Section 62(1A) requires the satisfaction of a pre-condition and that pre-condition is the objective fact of the deterioration or additional information that has a material effect on the outcome of the previous assessment. In his Honour's view, the objective existence of a deterioration of the injury and/or additional relevant information is the criterion that is necessary to enable a party to the medical dispute to refer the matter again for medical assessment and, if the criterion upon which the party relied is not capable, objectively, of having a material effect on the outcome of the previous assessment, that too would preclude a reference.
At paragraph 54, his Honour states:
The effect of his Honour's findings in relation to a "jurisdictional fact" is that the MAA (including the Proper Officer or a medical assessor to which a matter is referred) is amenable to prohibition, preventing the conduct of an assessment (or the referral to a medical assessor for the conduct of an assessment) where there is no deterioration of the injury and/or additional relevant information that would have a material effect on the outcome of the previous assessment. The MAA (including the Proper Officer) would also be amenable to mandamus to require the organisation of a further medical assessment by a medical assessor in circumstances where the pre-conditions in s 62(1A) have been met.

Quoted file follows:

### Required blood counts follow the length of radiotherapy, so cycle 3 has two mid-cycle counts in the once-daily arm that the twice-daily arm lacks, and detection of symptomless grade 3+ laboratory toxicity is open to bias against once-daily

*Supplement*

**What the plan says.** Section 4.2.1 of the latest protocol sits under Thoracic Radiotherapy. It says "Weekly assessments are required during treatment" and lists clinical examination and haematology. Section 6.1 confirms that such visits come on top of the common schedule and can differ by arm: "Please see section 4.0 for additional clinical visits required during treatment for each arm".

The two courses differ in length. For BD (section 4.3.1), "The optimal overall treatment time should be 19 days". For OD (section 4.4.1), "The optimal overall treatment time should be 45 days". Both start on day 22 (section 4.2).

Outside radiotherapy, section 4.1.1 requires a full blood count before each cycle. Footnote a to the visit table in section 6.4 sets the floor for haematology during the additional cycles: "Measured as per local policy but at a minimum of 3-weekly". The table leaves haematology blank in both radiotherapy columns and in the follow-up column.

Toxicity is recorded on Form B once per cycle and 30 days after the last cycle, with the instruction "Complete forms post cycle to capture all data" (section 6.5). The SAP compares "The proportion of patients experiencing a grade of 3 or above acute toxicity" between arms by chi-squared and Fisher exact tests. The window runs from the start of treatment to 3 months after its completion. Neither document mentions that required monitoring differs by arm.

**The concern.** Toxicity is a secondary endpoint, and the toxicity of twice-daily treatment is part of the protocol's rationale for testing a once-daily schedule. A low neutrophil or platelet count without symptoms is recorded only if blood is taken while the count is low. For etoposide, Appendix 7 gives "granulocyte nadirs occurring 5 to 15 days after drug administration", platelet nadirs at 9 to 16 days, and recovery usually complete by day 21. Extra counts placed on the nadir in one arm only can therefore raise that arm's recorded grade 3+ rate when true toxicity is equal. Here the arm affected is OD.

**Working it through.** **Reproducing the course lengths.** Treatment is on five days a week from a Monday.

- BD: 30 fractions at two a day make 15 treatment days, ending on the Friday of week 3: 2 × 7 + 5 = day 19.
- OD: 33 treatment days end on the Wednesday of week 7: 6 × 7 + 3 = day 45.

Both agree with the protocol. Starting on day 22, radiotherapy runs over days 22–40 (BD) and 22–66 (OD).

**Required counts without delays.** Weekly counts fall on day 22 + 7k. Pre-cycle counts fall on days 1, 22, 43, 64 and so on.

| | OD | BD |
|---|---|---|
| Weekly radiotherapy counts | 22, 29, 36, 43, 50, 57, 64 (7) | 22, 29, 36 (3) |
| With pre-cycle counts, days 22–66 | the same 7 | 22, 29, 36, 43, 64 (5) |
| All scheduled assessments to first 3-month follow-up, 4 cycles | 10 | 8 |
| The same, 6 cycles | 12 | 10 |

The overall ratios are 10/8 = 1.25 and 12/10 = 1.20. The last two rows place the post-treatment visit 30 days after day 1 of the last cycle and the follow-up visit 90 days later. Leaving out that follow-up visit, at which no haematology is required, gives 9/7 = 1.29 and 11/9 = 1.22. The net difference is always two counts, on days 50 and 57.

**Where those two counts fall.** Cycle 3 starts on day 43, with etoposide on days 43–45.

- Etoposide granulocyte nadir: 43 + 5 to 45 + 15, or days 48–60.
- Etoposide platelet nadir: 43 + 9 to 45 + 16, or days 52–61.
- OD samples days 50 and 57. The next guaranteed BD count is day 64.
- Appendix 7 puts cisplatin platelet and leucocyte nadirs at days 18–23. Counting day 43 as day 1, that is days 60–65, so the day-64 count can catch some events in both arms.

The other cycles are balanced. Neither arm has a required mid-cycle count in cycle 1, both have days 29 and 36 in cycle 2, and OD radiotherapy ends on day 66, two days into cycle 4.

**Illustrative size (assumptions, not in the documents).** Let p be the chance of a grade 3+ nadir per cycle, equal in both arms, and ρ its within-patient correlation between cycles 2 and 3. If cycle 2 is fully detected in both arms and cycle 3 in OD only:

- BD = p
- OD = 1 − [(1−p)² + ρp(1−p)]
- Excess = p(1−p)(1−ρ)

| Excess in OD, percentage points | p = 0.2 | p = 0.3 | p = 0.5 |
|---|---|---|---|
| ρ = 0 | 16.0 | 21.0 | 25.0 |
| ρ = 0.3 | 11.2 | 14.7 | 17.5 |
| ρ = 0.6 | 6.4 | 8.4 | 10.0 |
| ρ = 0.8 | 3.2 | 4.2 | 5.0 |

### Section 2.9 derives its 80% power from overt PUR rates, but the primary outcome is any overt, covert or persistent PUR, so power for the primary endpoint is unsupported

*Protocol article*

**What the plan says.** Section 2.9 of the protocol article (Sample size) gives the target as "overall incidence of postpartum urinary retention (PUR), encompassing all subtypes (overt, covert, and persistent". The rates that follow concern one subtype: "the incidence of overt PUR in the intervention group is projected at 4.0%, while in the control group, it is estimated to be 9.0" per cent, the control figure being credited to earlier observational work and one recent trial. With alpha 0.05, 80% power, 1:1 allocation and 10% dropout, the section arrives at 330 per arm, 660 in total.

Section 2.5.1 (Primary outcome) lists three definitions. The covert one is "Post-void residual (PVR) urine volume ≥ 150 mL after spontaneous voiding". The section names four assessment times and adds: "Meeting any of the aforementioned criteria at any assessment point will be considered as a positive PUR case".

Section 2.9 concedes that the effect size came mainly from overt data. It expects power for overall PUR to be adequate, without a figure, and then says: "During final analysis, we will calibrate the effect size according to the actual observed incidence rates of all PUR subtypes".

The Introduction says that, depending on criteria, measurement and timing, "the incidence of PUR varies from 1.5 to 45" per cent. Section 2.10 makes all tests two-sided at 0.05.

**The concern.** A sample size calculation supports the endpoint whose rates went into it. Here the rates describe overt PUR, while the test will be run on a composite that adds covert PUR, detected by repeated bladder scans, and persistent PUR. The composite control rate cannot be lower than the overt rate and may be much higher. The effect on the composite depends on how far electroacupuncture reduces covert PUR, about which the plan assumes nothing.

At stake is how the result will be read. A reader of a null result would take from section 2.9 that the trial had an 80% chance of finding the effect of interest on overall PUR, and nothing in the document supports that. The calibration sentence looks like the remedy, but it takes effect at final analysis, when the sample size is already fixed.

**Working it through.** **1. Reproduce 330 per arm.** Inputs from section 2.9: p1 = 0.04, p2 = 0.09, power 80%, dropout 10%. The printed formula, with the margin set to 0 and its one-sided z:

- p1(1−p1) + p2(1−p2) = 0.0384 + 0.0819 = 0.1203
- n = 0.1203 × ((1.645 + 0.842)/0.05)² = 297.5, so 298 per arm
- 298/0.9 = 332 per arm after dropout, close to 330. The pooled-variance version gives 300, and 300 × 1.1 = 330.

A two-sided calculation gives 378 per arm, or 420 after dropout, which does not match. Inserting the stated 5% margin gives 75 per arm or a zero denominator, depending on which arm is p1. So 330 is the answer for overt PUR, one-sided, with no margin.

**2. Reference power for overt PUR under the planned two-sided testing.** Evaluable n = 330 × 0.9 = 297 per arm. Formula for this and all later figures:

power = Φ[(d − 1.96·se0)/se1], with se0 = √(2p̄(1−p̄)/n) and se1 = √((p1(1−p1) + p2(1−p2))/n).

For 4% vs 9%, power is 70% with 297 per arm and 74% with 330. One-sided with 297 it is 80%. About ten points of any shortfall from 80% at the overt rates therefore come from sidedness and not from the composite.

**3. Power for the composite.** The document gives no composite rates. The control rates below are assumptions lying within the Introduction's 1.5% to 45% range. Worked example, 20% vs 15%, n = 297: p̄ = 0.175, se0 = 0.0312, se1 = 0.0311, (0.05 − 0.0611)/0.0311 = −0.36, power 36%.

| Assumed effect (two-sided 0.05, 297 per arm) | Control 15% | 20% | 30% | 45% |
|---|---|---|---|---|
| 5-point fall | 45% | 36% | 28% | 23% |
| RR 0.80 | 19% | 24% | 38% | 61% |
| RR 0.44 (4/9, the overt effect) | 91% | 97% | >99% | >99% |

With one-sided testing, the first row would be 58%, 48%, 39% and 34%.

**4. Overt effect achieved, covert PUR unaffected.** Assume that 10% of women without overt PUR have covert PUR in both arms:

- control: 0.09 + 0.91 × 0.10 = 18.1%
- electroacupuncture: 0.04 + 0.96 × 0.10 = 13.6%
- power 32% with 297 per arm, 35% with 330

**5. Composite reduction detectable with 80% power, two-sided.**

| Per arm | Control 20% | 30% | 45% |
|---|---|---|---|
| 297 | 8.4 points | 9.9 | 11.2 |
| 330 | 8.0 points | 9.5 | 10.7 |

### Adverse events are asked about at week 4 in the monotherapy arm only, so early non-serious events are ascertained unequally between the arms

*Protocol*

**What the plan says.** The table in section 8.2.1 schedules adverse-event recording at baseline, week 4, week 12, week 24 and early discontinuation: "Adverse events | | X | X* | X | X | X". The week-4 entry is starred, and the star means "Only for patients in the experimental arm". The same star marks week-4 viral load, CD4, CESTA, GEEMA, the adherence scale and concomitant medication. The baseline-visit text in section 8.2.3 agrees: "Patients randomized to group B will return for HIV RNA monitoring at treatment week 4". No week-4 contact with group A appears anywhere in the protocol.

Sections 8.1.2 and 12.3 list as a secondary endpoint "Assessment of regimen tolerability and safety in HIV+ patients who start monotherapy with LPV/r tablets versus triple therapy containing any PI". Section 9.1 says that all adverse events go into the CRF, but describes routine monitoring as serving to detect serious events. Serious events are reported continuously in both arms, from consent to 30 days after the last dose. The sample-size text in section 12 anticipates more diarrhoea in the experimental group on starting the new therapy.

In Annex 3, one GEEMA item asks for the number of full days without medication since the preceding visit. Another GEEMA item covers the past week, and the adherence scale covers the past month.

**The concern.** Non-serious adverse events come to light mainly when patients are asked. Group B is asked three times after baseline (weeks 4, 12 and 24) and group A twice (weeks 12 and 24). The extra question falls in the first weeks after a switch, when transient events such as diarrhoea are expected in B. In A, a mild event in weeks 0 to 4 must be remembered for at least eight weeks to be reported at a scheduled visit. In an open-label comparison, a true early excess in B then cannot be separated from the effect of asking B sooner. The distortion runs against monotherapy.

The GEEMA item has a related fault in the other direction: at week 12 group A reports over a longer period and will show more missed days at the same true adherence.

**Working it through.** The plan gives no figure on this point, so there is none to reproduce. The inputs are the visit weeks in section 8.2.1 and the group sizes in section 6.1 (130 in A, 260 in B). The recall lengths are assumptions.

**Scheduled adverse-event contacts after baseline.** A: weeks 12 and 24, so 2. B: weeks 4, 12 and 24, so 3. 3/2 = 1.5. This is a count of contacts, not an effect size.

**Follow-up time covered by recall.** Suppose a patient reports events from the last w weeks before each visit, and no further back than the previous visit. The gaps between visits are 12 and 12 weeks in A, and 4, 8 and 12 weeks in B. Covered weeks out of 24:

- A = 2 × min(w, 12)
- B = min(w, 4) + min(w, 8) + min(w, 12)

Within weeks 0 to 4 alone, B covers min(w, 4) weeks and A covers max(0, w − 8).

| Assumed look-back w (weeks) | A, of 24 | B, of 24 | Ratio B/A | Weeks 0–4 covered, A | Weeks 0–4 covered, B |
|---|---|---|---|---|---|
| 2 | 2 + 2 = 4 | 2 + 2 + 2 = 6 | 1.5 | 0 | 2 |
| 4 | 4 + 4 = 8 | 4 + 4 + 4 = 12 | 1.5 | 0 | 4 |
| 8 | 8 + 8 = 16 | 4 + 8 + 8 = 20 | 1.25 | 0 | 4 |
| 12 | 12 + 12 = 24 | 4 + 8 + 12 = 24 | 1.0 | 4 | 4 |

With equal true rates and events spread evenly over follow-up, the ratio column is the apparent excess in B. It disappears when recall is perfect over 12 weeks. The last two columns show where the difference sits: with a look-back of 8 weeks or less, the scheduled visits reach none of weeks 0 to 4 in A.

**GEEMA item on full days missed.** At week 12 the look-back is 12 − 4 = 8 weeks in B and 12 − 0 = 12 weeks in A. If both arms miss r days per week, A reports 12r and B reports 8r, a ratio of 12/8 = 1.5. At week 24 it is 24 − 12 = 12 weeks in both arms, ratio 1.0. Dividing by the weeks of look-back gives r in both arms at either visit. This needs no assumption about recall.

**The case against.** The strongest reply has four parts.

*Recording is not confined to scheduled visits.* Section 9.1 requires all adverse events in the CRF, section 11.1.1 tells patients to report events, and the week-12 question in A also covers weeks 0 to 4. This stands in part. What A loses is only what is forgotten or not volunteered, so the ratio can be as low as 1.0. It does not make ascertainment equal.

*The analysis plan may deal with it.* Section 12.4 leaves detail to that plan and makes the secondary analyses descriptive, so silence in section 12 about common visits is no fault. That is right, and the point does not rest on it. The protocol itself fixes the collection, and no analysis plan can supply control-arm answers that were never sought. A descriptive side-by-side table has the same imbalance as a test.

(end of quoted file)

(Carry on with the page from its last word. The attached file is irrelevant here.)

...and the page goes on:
A party can seek orders in the nature of prohibition or mandamus where the Proper Officer's allocation review of an Application for Further Medical Assessment is adverse to their interests provided they are able to establish that the objective criterion in s 62(1A) has or has not been met.
The seeking of such orders will involve the Supreme Court embarking on a merits review of the material relied upon by the party making the Application in order to establish whether the objective criterion has been met. That is, the Supreme Court will be asked to determine whether there is evidence of a deterioration of injury and/or additional relevant information by looking at and considering the documentation attached to an Application.
Justice Rothman reinforced the view expressed by him in Garcia v Motor Accidents Authority of NSW  NSWSC 1056 that a medical assessment determines whether an injury is causally linked to a particular motor vehicle accident. However, the binding nature of findings of causation by a medical assessor on the parties to a dispute remains to be determined following the amendments to MACA on 1 October 2008.